Older Parent - Child Relationships in Six Developed Nations: Comparisons at the Intersection of Affection and Conflict

By Silverstein, Merril; Gans, Daphna et al. | Journal of Marriage and Family, August 2010 | Go to article overview
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Older Parent - Child Relationships in Six Developed Nations: Comparisons at the Intersection of Affection and Conflict


Silverstein, Merril, Gans, Daphna, Lowenstein, Ariela, Giarrusso, Roseann, Bengtson, Vern L., Journal of Marriage and Family


Intergenerational solidarity and ambivalence paradigms suggest that emotional relationships between generations consist of both positive and negative sentiments. We applied latent class analysis to measures of affection and conflict in 2,698 older parent - child relationships in 6 developed nations: England, Germany, Israel, Norway, Spain, and the United States (Southern California). The best fitting model consisted of 4 latent classes distributed differently across nations but with a cross-nationally invariant measurement structure. After controlling for demographics, health, coresidence, contact, and support, the following classes were overrepresented in corresponding nations: amicable (England), detached (Germany and Spain), disharmonious (United States), ambivalent (Israel). We discuss policy and cultural differences across societies that may explain why the prevalence of particular emotional types varied by nation.

Key Words: aging, ambivalence, emotions, intergenerational, international, solidarity.

Conceptual and methodological advances in the social scientific study of intergenerational family relations have moved scholars to reconsider traditional approaches to assessing the quality of relationships between older parents and their adult children. First, theoretical and empirical models increasingly incorporate the possibility that family members may simultaneously have both warm and antagonistic feelings toward one another - an emotional dissonance identified in the literature as ambivalence (Luescher & Pillemer, 1998). Second, recent studies have highlighted the utility of categorical measurement models that are able to identify forms of family relationships, one of which is characterized as ambivalent (e.g., Van Gaalen & Dykstra, 2006). Third, the availability of multinational data focusing on older adults and their kinship networks has allowed scholars to compare intergenerational family relationships with the same instrumentation across a variety of societal and cultural contexts (e.g., Katz, Lowenstein, Phillips, & Daatland, 2005; Lowenstein, Katz, & Daatland, 2005).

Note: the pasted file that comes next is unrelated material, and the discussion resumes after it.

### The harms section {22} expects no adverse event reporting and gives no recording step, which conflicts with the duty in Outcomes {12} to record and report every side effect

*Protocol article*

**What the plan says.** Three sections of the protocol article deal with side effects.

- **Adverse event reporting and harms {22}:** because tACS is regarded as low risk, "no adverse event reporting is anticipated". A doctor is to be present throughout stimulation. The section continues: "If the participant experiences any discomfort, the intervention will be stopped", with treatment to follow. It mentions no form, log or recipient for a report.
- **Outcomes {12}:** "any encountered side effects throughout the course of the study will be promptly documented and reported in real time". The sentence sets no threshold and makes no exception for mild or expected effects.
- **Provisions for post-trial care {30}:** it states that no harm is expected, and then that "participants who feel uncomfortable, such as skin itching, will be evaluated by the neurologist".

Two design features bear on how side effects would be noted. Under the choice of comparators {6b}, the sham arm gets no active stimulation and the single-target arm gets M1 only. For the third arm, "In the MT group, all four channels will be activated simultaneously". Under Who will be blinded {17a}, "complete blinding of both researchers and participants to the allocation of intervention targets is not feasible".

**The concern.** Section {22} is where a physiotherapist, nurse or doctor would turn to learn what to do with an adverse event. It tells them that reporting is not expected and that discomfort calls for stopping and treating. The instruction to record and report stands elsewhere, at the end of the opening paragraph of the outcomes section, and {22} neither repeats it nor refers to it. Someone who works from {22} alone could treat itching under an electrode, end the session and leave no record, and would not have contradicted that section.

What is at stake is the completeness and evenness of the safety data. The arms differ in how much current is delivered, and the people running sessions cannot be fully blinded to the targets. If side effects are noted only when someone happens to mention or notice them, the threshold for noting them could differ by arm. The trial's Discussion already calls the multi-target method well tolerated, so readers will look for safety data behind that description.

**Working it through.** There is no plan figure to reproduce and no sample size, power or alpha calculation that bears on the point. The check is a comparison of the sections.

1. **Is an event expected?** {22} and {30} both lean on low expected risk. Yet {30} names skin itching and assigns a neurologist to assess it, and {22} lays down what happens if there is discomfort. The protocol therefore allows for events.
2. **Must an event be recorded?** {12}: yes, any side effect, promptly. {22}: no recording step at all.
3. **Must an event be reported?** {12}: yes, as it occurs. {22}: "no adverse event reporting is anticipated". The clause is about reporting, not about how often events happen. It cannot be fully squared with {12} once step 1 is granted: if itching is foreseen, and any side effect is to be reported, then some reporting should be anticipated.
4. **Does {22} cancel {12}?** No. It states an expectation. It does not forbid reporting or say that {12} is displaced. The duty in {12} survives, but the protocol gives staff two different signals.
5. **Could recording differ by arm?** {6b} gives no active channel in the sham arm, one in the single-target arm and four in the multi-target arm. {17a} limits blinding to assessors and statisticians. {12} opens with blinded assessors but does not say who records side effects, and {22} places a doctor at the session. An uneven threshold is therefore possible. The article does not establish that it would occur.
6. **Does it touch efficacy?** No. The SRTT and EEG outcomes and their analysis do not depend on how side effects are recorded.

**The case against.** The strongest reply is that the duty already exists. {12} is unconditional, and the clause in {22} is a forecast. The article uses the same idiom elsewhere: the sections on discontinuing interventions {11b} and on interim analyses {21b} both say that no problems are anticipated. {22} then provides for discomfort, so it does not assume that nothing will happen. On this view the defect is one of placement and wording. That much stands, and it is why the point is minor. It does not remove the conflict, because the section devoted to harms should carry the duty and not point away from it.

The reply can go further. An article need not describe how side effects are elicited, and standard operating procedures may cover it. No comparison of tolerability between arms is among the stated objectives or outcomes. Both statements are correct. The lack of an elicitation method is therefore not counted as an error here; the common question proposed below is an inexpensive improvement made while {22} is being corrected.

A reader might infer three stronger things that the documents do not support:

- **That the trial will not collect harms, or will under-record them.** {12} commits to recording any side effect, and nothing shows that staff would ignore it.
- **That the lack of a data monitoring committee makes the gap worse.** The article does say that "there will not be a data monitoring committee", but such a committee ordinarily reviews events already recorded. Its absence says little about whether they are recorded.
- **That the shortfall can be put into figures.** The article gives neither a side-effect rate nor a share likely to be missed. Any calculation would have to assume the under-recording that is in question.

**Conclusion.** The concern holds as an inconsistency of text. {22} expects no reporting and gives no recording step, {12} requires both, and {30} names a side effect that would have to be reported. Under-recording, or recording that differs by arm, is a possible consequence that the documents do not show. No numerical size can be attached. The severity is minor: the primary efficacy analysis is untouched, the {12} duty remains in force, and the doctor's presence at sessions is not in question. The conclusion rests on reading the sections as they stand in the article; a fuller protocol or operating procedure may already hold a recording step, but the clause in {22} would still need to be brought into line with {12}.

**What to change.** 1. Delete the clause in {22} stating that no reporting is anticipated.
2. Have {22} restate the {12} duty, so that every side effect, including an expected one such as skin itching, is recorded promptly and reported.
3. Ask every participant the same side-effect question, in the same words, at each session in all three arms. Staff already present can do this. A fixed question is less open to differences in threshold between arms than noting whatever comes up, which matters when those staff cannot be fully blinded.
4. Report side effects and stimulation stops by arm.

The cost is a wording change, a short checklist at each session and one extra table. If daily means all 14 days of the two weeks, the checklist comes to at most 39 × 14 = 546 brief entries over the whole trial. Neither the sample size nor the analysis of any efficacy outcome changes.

In this investigation, we bring together these three features of contemporary investigations to examine (a) whether measures of affection and conflict taken from the intergenerational solidarity -conflict paradigm identify meaningful and comparable types of emotional relationships between older parents and their adult children in six developed nations, (b) whether the distribution of relationship types formed by affection and conflict vary across nations, and (c) whether behavioral and structural aspects of parent -child relationships account for crossnational differences in the types of emotional relations maintained.

Intergenerational Solidarity -Conflict and Ambivalence

The intergenerational solidarity paradigm - a comprehensive scheme for describing sentiments, behaviors, attitudes, values, and structural arrangements in parent -child relationships - has guided much of the research on adult intergenerational relationships over the past four decades (e.g., Atkinson, Kivett, & Campbell, 1986; Lee, Netzer, & Coward, 1994; Markides & Krause, 1985; Rossi & Rossi, 1990; Starrels, Ingersoll-Dayton, Neal, & Yamada, 1995). Building on theoretical and empirical advances in the social psychology of small group cohesion (Heider, 1958; Homans, 1950), the initial model codified six building blocks of intergenerational solidarity: emotional closeness, social contact, geographic distance, supportive behaviors, filial obligations, and attitudinal agreement (Bengtson & Schrader, 1982). The solidarity paradigm remains the gold standard as a measurement model for assessing intergenerational relationships (Bengtson & Roberts, 1991; Roberts & Bengtson, 1990; Silverstein, Parrott, & Bengtson, 1995), particularly the aspect of the paradigm that captures emotional aspects of such relations (Roberts & Bengtson, 1996).

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